25 Ways to Eat Well and Stay Healthy on the Gluten-Free Diet

9. Become a label expert.

Labels are the key to finding safe gluten-free food.   First, look for a gluten-free label. It tells you a product is made with gluten-free ingredients and can be a short cut for finding foods that fit in your gluten-free diet. Be aware that current U.S. labeling laws don’t require gluten-free ingredients to be tested for cross contamination.  The Food and Drug Administration (FDA) is working on a definition for use of the gluten-free label on foods. Once approved, the FDA-approved label will set specific standards for foods labeled gluten free and take cross contamination into account.

Meanwhile, if you want more exacting standards for items labeled gluten-free, look for a certification seal from the Gluten Intolerance Group or the Celiac Sprue Association.  (See next tip for more details)

When a food has neither a gluten-free label nor a certification seal, you have to rely on the ingredients list to determine if it has gluten-containing ingredients. Look for any wheat, rye, barley, malt or oats.

Under the Food Allergen Labeling and Consumer Protection Act, wheat always has to appear on a label when it is used in any form in a food regulated by the FDA. So if an ingredient, modified food starch for example, is made with wheat it will clearly say so on the label. The word wheat can be in the ingredients list or in a Contains statement that follows the ingredient list. Foods that contain wheat are not gluten free unless the wheat is found in a highly processed ingredient from which the harmful protein has been removed. This includes maltodextrin, glucose syrup and citric acid.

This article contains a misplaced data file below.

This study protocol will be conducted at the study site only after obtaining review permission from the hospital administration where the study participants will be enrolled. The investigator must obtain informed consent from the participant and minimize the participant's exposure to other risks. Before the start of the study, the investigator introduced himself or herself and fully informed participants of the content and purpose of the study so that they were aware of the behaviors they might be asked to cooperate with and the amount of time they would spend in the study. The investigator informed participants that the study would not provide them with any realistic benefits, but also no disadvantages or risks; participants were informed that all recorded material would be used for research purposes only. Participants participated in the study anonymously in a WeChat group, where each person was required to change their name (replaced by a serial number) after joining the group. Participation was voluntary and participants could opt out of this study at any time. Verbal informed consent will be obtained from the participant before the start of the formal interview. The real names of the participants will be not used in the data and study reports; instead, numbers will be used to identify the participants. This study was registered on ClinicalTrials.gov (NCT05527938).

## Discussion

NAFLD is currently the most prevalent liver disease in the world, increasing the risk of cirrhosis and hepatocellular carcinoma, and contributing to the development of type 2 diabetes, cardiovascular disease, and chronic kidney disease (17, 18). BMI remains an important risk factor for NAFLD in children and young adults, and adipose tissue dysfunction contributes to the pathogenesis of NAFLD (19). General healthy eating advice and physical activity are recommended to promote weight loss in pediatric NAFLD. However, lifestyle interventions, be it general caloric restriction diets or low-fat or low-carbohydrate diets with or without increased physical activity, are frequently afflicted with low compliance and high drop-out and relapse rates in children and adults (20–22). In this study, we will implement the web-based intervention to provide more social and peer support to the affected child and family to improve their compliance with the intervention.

Barley, rye and oats are not covered by the allergen labeling law.  Rye is mainly used in rye bread, where it is clearly labeled. Barley is also usually included in the ingredients list when used, though it may be called malt, malt flavoring or malt extract and should be avoided. Oats that are not specifically labeled as gluten-free are highly likely to be cross-contaminated and are not gluten free.

Some foods also have advisory statements, like “May contain wheat,” “Made in a facility that also processes wheat,” “Made on equipment that also processes wheat.” These statements are voluntary and have no official definition. Some companies use them broadly for legal protection and others use them to warn allergic consumers about a real risk in the processing of a food. On the flip side, you may see statements like “Made in a dedicated gluten-free facility,” or “Made on dedicated gluten-free equipment.” At first labeling reading can seem overwhelming, but you will learn the ins and outs faster than you might think.

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